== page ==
Who should buy this
The Canon 350 HS is nowhere near as thin as an iPhone, but it is still compact enough to slide into a loose-fitting pants pocket. Photo: Amadou Diallo
The low-end point-and-shoot market has been all but destroyed by smartphones, but for some people, a dedicated camera still makes sense. The major advantage of a stand-alone camera is that it has a zoom lens, which makes a world of difference when you can't get physically close to your subject. Cheap cameras like this also have the advantage of being extremely simple to use, and their low price means that if the camera is lost or damaged, it's a lot less painful, making these models great first-camera choices for kids and teens.
How we picked
If you're looking to buy a digital camera for about $200, it's mostly a matter of separating the wheat from the chaff—and you'll find a lot of chaff. For years, camera makers have pumped out what feels like dozens of near-identical models that get bargain-binned almost immediately and are generally worthless. Lately they've slowed down the pace because fewer people are buying these cheap cameras, but you still have a lot to wade through.
We spent dozens of hours looking at more than 20 widely available sub-$200 cameras. We quickly dismissed a great number of them due to specs that just didn't measure up to those of some of the more competent alternatives. Cameras with CCD sensors, in particular, are best avoided, as they're usually limited to just 720p video, have slow shooting rates of around one frame per second, and generally don't go beyond an ISO of 1600. With these limitations in mind, we removed the vast majority of the cheap cameras. We also eliminated cameras that had lower-resolution 230,000-dot screens, because 460,000-dot screens allow for sharper images on playback. We also cut any cameras that didn't feature optical image stabilization (which helps you take steadier images), as well as those with poor user reviews on Amazon.
The Canon 350 HS produces reasonably accurate colors when shooting outdoor scenes.
For most people looking for an affordable, basically decent camera, the pocketable Canon PowerShot Elph 350 HS—with an impressive 12x zoom—is the way to go. It takes sharp, brightly colored photos with minimal effort and produces cleaner low-light images than the competition. It keeps image noise to a manageable level up to ISO 800 (and even ISO 3200 is acceptable if you're only going to post photos to Facebook). Plus, Canon's engineers have set exposure parameters to prioritize faster shutter speeds in low light to avoid camera shake and blurry photos.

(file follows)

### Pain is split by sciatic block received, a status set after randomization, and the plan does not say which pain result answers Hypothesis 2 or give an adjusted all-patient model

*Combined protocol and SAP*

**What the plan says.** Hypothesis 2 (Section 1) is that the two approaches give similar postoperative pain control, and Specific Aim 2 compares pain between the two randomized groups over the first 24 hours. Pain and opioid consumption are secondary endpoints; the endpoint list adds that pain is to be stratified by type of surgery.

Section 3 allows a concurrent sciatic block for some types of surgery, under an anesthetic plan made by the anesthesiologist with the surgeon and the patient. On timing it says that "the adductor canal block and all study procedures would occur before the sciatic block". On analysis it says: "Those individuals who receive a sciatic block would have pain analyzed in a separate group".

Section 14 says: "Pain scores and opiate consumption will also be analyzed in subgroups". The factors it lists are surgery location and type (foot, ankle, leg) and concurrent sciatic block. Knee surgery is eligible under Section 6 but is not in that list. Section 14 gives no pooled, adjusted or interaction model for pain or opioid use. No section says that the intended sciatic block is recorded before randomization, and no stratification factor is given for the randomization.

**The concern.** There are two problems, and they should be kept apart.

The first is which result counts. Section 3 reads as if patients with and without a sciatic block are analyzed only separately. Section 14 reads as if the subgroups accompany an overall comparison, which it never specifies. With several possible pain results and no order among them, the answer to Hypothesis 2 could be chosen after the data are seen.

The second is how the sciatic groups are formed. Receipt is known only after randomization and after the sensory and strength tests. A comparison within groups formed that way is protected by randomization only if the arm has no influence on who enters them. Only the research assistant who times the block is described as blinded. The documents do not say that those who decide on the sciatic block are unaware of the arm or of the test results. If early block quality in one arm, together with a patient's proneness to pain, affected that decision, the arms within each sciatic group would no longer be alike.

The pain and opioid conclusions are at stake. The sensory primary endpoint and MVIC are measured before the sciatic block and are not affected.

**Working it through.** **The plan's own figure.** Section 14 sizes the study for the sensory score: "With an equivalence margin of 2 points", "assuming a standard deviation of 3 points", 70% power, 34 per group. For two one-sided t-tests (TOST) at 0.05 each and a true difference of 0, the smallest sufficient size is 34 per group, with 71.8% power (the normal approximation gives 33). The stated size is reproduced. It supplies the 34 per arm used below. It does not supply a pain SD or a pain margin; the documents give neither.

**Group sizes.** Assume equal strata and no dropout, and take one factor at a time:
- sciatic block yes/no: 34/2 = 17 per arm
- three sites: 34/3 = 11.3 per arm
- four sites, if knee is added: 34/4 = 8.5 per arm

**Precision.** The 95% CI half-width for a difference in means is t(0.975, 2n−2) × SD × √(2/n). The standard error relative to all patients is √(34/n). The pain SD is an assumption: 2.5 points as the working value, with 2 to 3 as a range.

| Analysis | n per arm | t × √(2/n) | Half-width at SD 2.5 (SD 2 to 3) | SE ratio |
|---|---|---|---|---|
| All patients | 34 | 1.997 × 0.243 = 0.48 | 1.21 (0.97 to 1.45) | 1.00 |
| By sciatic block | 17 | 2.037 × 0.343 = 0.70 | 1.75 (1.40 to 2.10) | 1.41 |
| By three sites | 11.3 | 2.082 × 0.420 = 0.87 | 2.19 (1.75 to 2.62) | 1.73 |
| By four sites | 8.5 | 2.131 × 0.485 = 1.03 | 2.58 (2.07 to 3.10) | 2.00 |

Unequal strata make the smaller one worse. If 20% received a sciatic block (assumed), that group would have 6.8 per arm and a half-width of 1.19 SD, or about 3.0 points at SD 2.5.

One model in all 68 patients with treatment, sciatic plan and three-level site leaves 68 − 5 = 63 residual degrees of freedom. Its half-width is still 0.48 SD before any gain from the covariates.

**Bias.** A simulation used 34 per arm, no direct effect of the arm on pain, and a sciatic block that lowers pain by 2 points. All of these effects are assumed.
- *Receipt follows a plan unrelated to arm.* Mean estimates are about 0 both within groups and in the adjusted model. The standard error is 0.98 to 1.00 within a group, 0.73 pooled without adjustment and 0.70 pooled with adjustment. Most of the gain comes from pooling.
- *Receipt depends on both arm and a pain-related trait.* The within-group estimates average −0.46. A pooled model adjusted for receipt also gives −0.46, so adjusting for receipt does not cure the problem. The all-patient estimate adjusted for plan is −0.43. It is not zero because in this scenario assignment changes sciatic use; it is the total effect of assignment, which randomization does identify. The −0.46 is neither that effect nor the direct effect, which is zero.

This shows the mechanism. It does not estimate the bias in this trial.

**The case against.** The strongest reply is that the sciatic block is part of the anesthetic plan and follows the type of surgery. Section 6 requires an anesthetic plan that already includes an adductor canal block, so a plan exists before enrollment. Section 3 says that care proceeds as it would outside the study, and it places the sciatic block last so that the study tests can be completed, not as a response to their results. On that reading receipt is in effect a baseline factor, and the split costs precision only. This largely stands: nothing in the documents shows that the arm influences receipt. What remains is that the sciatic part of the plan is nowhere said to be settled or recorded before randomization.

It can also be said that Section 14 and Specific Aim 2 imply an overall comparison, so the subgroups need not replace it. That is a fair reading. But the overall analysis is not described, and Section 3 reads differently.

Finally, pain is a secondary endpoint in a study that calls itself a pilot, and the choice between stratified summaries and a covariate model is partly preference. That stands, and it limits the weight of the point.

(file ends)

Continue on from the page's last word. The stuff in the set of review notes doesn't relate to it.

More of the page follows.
Though Canon's DSLRs get all the attention, the company has long been a go-to brand for basic, affordable low-end cameras. If you want a solid option on the cheap, you can trust a Canon to be good for whatever price you paid for it. That hasn't really changed over the years, and the 350 HS offers much of what you might expect in this class of camera. It covers the basics, and its flaws are more forgivable than much of the competition's.
Canon updated the 350 HS with the release of the PowerShot Elph 360 HS, which is identical to the 350 HS apart from the color selection, so we suggest buying whichever model is cheaper.
Touchscreen selfie master
The Nikon S6900 has a fold-out rear stand that lets you take hands-free selfies.
If our main pick and its newer variant are both unavailable, we also like the Nikon Coolpix S6900. It suffers in low light because the camera stubbornly chooses slow shutter speeds, which can lead to blurry photos (the main reason it isn't our top pick). But the S6900 does have a tilting and touch-sensitive rear screen and a faster high-resolution burst speed than our main pick. It also comes with a clever built-in stand that lets you prop the camera up in portrait-shooting position on a flat surface, which is great for taking selfies without having your arm in the picture.
Greater zoom and battery life
The Samsung WB350F is a solid option if you're itching for something with a longer zoom.
If you're willing to carry a slightly bulkier camera and sacrifice a bit of image quality for much greater zoom range, the Samsung WB350F is solid. Its 21x zoom range is bigger than that of any other camera in this class, its battery lasts 60 percent longer than the one in our main pick, and it has a wealth of wireless connectivity options.
What you get by paying more
If you're willing to spend more cash, you can give yourself a huge image-quality boost by getting a compact camera geared more toward experienced shooters. We cover those upgrade models in our guide to the best point-and-shoot camera under $500. Those mid-tier cameras have significantly larger sensors and lenses that let in much more light across their entire zoom range, giving you the ability to capture sharp, clean images indoors and at night.
This guide may have been updated by The Wirecutter. To see the current recommendation, please go here.